Have you recovered from overindulging in turkey and sweet potatoes? Thanksgiving is truly the best US export ever, not merely because of the food bonanza, but because it calibrates our perspective and helps us count our blessings.
In Europe the art of giving thanks is mainly centered around Christmas or New Year. The Southern part of Europe even celebrate El día de los Reyes on January 6th, remembering how wise men still seek him.
Thankfulness looks like something
This weekend our church has celebrated our volunteers. We are so grateful for the many volunteers who set aside time weekly, if not daily, to serve people and love their neighbors.
Last Friday the church staff removed all the chairs in the sanctuary before setting the table for 650 guests. We cooked, cleaned, decorated and entertained – for 16 hours straight!
Halfway through the night, we put on a 45 minutes show making complete fools of ourselves, which always comes ridiculously easy… We had a lot of fun doing it! The audience appreciated the efforts, laughing with us more than at us, which is always nice.
There’s something truly wonderful about sharing a good laughter. Big, liberating belly laughs breaking through, making their way through the sanctuary like a tidal wave. Those are the holiest of moments. I’m sure the Father was laughing with us.
Then we moved onto the Thanksgiving service on Sunday, which is our community’s way of giving God the glory for what he has done. All testimonies are recent, enabling us to focus on what God’s doing. Here. Now. Among us.
A couple shared how they had celebrated his 5 years’ anniversary of beating cancer by inviting friends over to an improvised party 2 hours later. Because friends celebrate God’s faithfulness.
A man told us of years on the road before drifting straight into the arms of the Father. We all cheered! Because family celebrates a homecoming.
Another couple shared about the loss of their beautiful baby girl, which subsequently almost cost them their marriage. Of the different expressions of grief clashing and creating an almost irreparable rift between them. Of the one sentence that carried them through it all: This was never meant to be. And finally, of their firm decision to once again become happy. We all cried. Then we celebrated a young life, wonderfully lived from start to finish, and a family brave enough to love through loss. Because the Kingdom celebrates lives lived fully.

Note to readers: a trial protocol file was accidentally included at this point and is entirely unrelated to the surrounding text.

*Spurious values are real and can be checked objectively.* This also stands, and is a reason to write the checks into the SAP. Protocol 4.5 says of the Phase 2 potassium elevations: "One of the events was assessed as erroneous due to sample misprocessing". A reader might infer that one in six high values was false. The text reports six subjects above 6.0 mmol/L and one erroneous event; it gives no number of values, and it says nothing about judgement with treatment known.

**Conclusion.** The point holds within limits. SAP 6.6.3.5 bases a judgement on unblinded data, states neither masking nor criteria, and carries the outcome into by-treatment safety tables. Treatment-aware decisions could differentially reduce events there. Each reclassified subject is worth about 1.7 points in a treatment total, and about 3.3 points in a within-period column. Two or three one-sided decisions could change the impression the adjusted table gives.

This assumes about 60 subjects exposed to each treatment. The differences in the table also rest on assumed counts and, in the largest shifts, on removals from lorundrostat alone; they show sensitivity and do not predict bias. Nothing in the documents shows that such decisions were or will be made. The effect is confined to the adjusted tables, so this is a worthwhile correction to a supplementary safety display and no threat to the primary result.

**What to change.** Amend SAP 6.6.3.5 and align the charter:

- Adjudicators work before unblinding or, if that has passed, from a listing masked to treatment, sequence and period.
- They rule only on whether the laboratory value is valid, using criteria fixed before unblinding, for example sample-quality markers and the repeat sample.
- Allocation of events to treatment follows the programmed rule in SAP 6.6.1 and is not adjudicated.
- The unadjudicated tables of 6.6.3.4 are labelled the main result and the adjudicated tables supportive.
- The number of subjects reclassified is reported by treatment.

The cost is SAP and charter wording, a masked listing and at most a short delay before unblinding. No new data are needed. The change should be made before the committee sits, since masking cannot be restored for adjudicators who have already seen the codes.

As we drove home, I was lost in my own thoughts. I was so immensely thankful for the fellowship and our Kingdom family. But I was also challenged.
What am I thankful for?
I am more than ready to give thanks for all that God has done in our family. I gladly tell about the miracles that we have seen happen and for God’s faithful provision over the years.
But what about what we haven’t seen? Am I still willing to give thanks for the fulfillment I have yet to see?
I’m not talking about name it and claim it-practice; or pretending that I have something that I don’t. But am I willing to praise God for fulfilling his promises even though I have still not seen them come to pass?
We love to talk about the Hebrews 11 heroes of faith, but truth is that most of them died without receiving the fullness of what was promised them. They still trusted him to fulfill his promise.
What if the fulfilled promised will look differently than what I expect it to be? Will I still recognize God’s hand at work, giving thanks for his faithfulness to me?
Or do I only welcome his intervention when he comes on my terms?
I choose to be thankful. Even when I don’t know. Even when I don’t see. I still choose to be thankful. Because he is who he says he is.